Ok, here is my theory what's happening:
Every motor has an amount of friction at his rotor. You need to pass enough energy to overcome this friction, or the motor will not move. When you use
analogWrite(enr, 71) or lower, you pass only a small amount of energy to the motor, so that it cannot overcome the friction.
Now you have to understand, what
analogWrite() really does. It does not output an analog voltage. Instead it generates a PWM signal. The voltage changes between HIGH and LOW level (5V and 0V in case of the Uno) at a specific frequency. The relation between HIGH time and LOW time is called duty cycle. That is, what's controlling the motor speed. So instead of supplying different voltages, we turn the motor on and off very fast. Since the rotor has a relatively big inertia (because of it's mass), it cannot react fast enough to follow these pulses. We only give it small pushes very fast. Instead it integrates over all the pulses. If the duty cycle is low (more LOW than HIGH time) only a small amount of energy is passed to the motor.
So, what is the motor doing, when it's got not enough energy to overcome the friction? It will still get little pushes very fast, but cannot actually spin. Instead the passed energy will induce vibrations in the motor, which have the frequency of the PWM signal. These vibrations can then be heard as a continuous beep.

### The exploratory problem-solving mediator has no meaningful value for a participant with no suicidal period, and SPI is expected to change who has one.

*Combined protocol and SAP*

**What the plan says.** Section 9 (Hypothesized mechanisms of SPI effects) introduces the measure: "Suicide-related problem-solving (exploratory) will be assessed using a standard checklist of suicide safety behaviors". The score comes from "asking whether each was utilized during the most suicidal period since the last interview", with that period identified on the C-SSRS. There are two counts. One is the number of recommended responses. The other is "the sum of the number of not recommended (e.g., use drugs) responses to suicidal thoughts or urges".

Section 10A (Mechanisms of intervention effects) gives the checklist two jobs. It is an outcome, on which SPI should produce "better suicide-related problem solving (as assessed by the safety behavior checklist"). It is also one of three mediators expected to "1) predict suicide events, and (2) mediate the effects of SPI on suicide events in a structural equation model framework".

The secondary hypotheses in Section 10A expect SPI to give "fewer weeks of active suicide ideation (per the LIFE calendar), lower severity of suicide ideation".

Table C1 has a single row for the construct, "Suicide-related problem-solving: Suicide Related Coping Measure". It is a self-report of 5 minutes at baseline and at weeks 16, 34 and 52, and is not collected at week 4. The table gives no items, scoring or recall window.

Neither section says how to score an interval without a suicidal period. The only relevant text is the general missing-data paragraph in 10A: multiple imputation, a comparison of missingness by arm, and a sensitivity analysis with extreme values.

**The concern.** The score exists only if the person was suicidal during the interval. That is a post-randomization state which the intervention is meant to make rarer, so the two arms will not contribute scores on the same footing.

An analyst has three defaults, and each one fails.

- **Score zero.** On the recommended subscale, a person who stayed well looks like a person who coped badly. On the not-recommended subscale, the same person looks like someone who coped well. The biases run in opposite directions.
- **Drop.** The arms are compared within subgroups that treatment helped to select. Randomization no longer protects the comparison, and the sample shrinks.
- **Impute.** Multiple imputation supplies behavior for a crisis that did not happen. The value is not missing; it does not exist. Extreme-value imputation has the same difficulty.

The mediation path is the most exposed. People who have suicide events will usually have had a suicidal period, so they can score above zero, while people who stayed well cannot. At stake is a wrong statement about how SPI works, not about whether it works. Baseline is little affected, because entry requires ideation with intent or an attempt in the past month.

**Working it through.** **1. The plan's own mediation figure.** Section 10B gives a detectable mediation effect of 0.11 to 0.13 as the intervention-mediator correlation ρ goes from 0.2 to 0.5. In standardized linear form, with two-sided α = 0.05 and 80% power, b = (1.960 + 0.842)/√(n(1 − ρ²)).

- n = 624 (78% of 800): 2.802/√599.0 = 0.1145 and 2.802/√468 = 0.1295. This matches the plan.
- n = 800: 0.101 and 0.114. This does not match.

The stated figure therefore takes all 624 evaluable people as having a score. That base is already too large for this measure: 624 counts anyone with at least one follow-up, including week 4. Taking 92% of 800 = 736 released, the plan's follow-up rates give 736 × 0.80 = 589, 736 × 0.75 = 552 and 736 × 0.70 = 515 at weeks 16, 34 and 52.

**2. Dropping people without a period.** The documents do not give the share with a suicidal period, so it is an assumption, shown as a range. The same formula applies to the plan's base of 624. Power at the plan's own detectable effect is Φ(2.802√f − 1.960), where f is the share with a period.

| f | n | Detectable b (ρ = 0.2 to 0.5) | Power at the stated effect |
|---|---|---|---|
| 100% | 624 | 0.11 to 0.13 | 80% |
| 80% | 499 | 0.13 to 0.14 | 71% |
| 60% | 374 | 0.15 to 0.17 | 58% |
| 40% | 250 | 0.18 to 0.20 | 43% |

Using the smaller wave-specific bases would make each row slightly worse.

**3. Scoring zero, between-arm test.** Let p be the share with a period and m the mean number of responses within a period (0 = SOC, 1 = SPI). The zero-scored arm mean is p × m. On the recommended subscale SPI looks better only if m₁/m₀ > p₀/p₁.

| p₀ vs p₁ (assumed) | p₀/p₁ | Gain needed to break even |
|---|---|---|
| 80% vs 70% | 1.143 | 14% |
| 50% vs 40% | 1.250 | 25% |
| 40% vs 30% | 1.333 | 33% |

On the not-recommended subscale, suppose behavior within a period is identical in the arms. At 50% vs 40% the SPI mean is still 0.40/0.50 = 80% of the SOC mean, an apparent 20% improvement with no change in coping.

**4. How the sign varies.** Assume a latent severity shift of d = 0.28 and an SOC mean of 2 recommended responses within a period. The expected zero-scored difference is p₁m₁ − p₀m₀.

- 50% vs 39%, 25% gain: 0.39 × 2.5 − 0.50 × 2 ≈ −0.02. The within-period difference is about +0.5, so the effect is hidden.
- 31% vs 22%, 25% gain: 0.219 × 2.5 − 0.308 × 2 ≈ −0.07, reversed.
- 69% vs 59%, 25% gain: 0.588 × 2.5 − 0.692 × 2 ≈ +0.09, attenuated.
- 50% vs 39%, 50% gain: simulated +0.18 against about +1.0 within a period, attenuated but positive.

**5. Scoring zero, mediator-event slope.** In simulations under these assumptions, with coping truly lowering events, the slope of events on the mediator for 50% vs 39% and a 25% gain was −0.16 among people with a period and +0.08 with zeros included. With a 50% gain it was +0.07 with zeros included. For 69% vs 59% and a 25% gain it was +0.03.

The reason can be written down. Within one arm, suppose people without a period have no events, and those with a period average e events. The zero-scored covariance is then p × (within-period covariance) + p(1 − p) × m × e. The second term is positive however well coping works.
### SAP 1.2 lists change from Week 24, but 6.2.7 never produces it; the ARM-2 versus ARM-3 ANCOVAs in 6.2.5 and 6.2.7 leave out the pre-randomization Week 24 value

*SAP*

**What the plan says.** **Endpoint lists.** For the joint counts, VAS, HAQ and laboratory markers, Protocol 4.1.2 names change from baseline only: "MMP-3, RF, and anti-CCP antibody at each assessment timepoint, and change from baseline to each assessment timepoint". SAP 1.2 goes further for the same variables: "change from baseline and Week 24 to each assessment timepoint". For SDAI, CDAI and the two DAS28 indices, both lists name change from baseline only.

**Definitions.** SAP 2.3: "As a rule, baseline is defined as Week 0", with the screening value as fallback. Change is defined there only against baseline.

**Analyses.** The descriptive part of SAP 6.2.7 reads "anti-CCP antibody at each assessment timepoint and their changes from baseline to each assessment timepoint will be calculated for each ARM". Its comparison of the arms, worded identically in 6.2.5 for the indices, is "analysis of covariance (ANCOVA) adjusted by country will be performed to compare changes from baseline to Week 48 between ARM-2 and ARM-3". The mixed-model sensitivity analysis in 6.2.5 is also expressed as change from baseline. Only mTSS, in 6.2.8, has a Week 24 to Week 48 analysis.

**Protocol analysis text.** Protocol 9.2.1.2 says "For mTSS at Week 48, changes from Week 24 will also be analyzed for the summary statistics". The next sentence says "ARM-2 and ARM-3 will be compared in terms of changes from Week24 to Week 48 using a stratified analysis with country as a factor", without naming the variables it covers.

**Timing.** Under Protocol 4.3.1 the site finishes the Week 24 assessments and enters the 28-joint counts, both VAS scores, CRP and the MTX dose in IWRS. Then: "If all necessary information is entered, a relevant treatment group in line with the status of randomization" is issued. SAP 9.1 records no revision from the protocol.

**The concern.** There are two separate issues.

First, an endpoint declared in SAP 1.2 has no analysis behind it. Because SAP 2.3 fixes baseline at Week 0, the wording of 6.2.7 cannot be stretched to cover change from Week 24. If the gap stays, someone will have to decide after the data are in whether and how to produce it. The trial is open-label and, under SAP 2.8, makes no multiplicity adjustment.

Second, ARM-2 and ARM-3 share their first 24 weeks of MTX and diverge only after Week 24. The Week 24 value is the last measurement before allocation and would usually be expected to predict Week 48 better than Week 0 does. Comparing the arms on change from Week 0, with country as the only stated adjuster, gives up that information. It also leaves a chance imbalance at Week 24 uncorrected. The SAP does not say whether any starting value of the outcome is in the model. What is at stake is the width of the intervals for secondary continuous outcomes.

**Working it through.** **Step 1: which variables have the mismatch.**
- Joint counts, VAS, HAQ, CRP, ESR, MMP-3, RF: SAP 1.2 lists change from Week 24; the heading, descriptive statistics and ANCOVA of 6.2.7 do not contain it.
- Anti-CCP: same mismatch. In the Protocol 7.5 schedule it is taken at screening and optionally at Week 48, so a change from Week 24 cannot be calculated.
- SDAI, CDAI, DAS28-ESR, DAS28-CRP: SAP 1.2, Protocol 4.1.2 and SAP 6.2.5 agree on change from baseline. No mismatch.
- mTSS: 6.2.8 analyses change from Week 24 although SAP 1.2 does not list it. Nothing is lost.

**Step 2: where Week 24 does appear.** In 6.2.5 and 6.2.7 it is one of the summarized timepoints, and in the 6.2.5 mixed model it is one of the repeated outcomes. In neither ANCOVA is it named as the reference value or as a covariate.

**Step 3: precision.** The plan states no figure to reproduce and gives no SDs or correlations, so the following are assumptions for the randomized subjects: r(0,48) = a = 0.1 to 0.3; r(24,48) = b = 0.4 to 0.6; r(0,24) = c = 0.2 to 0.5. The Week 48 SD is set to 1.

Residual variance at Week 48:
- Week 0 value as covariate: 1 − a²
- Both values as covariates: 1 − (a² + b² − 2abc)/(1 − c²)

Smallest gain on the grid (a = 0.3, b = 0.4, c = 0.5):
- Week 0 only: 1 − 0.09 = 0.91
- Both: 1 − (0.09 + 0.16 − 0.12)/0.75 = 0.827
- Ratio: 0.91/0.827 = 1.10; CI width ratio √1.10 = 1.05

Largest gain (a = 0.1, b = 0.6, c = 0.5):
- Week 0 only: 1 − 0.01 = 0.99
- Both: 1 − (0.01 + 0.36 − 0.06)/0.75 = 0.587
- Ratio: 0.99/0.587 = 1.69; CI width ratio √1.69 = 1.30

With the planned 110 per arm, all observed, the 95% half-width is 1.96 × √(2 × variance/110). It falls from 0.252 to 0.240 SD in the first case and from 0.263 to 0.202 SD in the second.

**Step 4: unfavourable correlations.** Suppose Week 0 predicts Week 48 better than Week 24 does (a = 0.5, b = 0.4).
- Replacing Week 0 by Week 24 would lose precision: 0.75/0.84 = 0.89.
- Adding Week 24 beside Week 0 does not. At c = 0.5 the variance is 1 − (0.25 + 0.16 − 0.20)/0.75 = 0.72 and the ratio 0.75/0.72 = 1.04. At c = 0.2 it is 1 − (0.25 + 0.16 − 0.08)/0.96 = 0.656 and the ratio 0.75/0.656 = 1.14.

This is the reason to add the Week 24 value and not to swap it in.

If enough energy is passed to overcome the friction, the rotor spins correctly and does not vibrate, thus you cannot hear a beep.
What to do now:
The described principle applies to every motor, so cannot do much about that. You can simply go the easy way and not drive the motor with such low duty cycles. Another cause might be, that your motor likes to get a higher current to give it's full power. The L298N is quite inefficient, so you could change that to a H-bridge driver, that uses MOSFETs instead of bipolar transistors. Also maybe you can increase the voltage, that you use to drive the motor (depending on the not specified motor).
You didn't describe, how you have connected everything, so 2 other points: You cannot drive a motor from a digital pins power (since a digital output pin can only provide 40mA at max, 20mA recommended) and you should also not power a motor through the Arduino, since you might fry the voltage regulator or the protection diode. You can get away with that, when using small motors without any load, but that doesn't scale well. You should always connect the motor circuit directly with the power supply, so that the motors current does not have to flow through the Arduino.